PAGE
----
Society would fail.

  35. sati demise

    [re=229416]gournay45@gmail.com[/re]: exactly. zing!!1!! mr. brooks.

    [re=229456]AxmxZ[/re]: paging mr. gramm, phil gramm please pick up on line one.

  36. Neon Trotsky

    David Brooks comes from a magical time when people could have a single profession or employer for their entire working life, and might feel like their personal sense of self-worth was related to how well they did their jobs.

    Or he’s from Japan! Yellow Peril will impose its model on America! Stage 1, the destruction of the U.S. auto industry is complete–watch for Stage 2…

  37. Mr Blifil

    Personally I don’t see how David Brooks made it through the “Step In Time” number to get to the bank sequence. That’s always where my interest wanes. I will say that watching Julie Andrews pull out the music hall stylings in the animated section makes me tingle in the loins marvelling at her bangability.

  38. Doglessliberal

    [re=229465]donner_froh[/re]: you know, I think maybe he is advocating for Communism, now that I parse that sentence.

  39. Kev-O-Tron

    [re=229466]groove[/re]: Don’t forget the pipe and smoking jacket. Never forget the pipe. That’s what this recession bizness has taught me.

  40. donner_froh

    [re=229456]AxmxZ[/re]: Great book. Life inside the cocaine fueled trading floor at Solly when Wall Street learned it could securitize home loans made by S&Ls and make big money selling them to the unwary.

    Wow. We certainly learned a lot from that fiasco.

  41. Hooray For Anything

    I kinda wish they’d do a remake of “Trading Places” where Bill Kristol and David Brooks switch roles with say two people from inner city Baltimore (people like Dookie and Bodie from “the Wire”) and see just how well their belief in tax cuts, hard work, and the role of “institutions” hold up. In this version, however, Kristol gets shot in a drug gang related drive by and is sent to an inner-city hospital to recover from the gun shot wounds and Brooks can’t find any work anywhere so winds up having to be a corner boy and sell crack to rich white kids.

  42. SayItWithWookies

    [re=229456]AxmxZ[/re]: Yeah, but what kept bankers in line wasn’t so much their sense of honor or (as Brooks puts it) their subjugation and reverence for their walk of life. Rather, it was regulation and oversight. Don’t forget that in Liar’s Poker, Salomon Brothers lobbied hard to get Congress to legalize the types of securities they wanted to sell, which was the seed of the subprime mortgage debacle.
    Unfortunately, in the laissez-faire capitalists’ ideal deregulated world, the only thing coming between them and looting their customers’ accounts is this mythological sense of honor and devotion to one’s cause. Why we everyday folks shouldn’t look askance at the Church of Finance when we’re the ones getting screwed by the corrupt and cynical people at its head, Brooks doesn’t care to explain.

  43. Lemming Caution

    [re=229456]AxmxZ[/re]: It’s a sad state of things where Brooks is probably making a true point, but not the one he thinks he’s making. The truth – greed, including the erosion of a sense of propriety and obligation (“stodginess”) amongst bankers, as exemplified during the Reagan years, did a lot to erode institutions. No longer was there *any* sense of obligation (what there was) by the superstructure to the base; everyone was interchangeable, and one’s personal financial success was far more important. Sucking what few “values” could be attributed to American capitalism in the mid-20th century, in terms of a good day’s pay for a good day’s work, and a promise that the job would be there when you came back the next day, destroyed the classic capitalist institutions down the road, but that didn’t matter.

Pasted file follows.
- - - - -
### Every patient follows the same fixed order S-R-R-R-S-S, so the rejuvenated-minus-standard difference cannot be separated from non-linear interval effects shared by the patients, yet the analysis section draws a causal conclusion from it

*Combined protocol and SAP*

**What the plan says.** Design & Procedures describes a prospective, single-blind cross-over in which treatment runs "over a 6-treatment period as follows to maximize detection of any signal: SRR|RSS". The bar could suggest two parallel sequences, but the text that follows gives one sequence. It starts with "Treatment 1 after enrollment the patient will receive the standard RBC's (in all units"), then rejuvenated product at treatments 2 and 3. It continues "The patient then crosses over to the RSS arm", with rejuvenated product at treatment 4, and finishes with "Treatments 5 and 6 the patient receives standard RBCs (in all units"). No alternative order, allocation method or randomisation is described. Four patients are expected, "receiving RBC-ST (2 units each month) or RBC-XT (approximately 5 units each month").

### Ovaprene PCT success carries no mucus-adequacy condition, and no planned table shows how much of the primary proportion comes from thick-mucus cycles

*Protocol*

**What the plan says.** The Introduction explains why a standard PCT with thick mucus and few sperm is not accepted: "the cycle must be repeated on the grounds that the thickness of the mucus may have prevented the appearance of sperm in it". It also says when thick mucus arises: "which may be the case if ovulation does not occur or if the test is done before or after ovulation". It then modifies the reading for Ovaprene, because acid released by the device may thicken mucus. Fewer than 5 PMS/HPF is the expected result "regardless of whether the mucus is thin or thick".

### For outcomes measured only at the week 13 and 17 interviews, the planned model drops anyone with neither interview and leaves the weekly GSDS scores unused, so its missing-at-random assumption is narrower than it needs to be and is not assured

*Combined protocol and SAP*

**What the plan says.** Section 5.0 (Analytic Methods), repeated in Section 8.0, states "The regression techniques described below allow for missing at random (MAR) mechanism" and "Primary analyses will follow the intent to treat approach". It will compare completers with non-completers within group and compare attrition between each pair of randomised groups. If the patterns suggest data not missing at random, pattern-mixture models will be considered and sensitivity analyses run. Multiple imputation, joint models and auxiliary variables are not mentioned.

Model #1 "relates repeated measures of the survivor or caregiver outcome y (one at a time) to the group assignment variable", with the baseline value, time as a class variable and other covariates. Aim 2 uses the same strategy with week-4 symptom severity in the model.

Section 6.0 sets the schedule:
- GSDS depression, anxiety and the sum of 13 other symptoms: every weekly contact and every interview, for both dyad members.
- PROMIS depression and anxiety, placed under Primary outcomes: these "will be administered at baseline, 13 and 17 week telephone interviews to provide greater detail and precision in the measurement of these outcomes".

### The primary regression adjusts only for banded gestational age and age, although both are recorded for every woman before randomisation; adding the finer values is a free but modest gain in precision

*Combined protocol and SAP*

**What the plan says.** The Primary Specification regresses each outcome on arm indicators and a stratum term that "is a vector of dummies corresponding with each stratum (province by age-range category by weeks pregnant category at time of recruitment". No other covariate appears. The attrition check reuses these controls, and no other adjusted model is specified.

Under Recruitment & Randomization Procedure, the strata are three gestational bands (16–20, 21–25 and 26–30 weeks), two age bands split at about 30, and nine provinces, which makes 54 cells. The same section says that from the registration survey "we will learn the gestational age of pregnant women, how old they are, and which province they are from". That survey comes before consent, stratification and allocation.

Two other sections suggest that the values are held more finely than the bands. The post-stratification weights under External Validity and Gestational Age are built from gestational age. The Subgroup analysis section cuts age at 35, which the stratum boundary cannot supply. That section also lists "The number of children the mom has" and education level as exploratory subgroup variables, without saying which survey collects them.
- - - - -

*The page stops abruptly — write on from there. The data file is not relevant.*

The ideal barely existed in reality to begin with, but removing what few controls there once were in terms of regulation, externally, and a general sense of “how things work,” internally, threw it out the window. The only jobs left that promise security and a decently-paid retirement involve getting shot at and screwed over in other respects, from what I can tell.

    (blah blah nonsensical old man ranting prunes. sigh.)

  44. Red Zeppelin

    The second I saw this steaming pile of loose-stooled ruminations, I knew it was destined for the Wonkette treatment. Good job Sara K!

    Brooks hasn’t changed his style since he wrote for the Chicago Maroon–it was excusable for an undergraduate; now, not so much.

  45. Mustang

    And I’m still waiting for proof that Bill Kristol and David Brooks are not the same person, and no one has stepped forth, so I’m afraid I’ll have to say I’m right again.

  46. Sussemilch

    Right. Because the addition of more bureaucratic thought is exactly what we need to increase worker productivity.

  47. psilage

    Yes. This is some of the mystique of Kristol as well and many of the others. They earnestly play the parts of 50′s authority figures, upholders of institutions. They don’t frighten us by admitting to us that the truth is hard an has fuzzy edges. They make up simple truths and valiantly repeat, repeat, repeat. Bless ‘em.

  48. BigBrainOnBrad

    One of the institutions I hold in high esteem is that one they started back around 1792. You know, where they drag the rich priveleged people out into the town square and cut their heads off with a guillotine.

  49. hobospacejungle

    [re=229470]Neon Trotsky[/re]: “Yellow Peril will impose its model on America! Stage 1, the destruction of the U.S. auto industry is complete–watch for Stage 2…”

    Stage 2: collect underpants

  50. masterdebater

    I know it’s a shallow sentiment, but I can’t help it…Look at the man’s picture. You would actually listen to this douche?

  51. Capitol Hillbilly

    if people had just respected the institution of slavery, we wouldn’t be having all these problems.

  52. stopmebeforeitypeagain

    [re=229432]SayItWithWookies[/re]: Hey, wait a minute. This john is talking about “subjugation”?

    Like the kind where she puts on a black rubber corset, ties the guy in a chair, makes him lick the filthy soles of her shoes, and then pees on him?